Things have been very hectic here at D&D central, what with tomorrow's official release of the Starter Set and last week's posting of the basic rules for D&D. But that's only the beginning of the huge effort underlying the launch of the new edition of the Dungeons & Dragons game and the Tyranny of Dragons story line. Hard as it is for me to believe sometimes, I'm also spending a fair amount of time putting the final touches on the storyline that will begin after Tyranny of Dragons—and the storyline after that one is already entering first draft. It's hard sometimes to juggle the past, present, and future of D&D all at once.

Speaking of the future, let's talk a bit about the Monster Manual. As our dauntless graphic designers and our fearless editorial team continue to polish the book, we've run into a very serious issue. Like I expect many players do, we all imagine the Monster Manual as a crate full of angry, nasty creatures. That crate is already very large and very full. A mind flayer's tentacles are bulging out along the seams, and everything inside is demanding that the troglodyte be forced to wear cologne.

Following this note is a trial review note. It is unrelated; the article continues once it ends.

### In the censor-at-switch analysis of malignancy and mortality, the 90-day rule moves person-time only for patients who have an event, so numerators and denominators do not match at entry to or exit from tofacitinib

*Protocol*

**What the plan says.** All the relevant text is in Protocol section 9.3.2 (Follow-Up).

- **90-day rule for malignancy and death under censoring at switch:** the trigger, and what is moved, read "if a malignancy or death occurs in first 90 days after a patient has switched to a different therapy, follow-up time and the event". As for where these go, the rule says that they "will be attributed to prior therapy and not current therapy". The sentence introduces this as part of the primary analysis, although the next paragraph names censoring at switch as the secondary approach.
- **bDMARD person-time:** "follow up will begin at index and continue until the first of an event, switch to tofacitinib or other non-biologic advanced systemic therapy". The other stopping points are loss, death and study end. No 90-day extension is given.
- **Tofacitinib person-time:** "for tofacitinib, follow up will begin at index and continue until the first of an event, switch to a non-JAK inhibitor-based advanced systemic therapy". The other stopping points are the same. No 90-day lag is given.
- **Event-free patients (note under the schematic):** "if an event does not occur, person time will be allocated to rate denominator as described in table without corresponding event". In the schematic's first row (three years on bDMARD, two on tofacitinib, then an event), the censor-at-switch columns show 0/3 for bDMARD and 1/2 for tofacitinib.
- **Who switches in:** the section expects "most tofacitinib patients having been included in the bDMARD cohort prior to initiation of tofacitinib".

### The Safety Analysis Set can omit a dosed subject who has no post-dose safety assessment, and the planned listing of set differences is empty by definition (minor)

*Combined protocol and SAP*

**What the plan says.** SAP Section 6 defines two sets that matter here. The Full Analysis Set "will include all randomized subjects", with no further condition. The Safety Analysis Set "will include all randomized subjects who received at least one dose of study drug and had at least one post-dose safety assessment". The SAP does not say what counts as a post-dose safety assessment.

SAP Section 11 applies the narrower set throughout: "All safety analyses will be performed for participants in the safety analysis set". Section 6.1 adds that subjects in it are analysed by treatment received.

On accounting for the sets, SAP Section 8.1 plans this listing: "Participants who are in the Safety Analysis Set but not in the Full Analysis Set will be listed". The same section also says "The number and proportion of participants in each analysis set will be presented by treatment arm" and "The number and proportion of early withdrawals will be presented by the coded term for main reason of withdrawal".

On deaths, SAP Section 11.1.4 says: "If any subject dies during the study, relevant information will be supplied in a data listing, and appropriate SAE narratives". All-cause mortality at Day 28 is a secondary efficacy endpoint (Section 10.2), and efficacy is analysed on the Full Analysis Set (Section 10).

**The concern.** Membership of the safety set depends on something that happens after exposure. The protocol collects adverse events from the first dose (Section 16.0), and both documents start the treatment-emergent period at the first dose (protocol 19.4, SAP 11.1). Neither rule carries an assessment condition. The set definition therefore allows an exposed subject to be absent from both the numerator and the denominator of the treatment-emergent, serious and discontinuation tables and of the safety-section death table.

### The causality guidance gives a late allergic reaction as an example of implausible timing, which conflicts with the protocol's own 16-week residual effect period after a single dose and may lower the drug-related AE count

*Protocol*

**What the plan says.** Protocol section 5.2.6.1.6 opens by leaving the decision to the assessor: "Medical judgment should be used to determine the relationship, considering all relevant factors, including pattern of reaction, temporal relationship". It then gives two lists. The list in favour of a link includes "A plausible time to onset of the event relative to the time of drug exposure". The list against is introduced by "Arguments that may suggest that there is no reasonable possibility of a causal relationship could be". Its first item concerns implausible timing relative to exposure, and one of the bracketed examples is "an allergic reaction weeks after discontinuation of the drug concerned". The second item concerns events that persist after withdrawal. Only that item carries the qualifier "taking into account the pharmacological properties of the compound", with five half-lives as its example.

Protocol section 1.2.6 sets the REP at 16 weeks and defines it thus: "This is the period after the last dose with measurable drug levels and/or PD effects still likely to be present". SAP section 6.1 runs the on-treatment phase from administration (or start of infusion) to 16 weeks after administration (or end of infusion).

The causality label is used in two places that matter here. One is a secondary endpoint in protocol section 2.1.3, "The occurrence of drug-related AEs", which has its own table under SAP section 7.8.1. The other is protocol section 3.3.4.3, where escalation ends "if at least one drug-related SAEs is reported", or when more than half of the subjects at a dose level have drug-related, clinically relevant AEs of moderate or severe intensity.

Unfortunately, there are still monsters we need to squeeze into that crate. But no matter how much we jump on top of it, creatures just keep spilling out.

We've talked at length about what to do. Could we cut down on the story material for each creature? That would be a mistake, especially since feedback has made it clear that people want a book that's fun to read. Do we cull some stat blocks? We're not crazy about cutting back on the options available for creatures like orcs and dragons. Maybe we could cut a few entries? But reducing the variety of creatures seems like a bad idea.

So in looking at our options, we decided the only sensible response to too many monsters is to get a bigger crate. The Monster Manual is now 32 pages longer than it was originally, to accommodate all the awesome creatures we want to fit into it. As a consequence of that increase in page count, the price of the book will be increased . . . by nothing. It's staying put. That's 10 percent more content for a 0 percent premium.

That's our news for the week. The modrons in particular want to thank their fans for helping save them from the chopping block.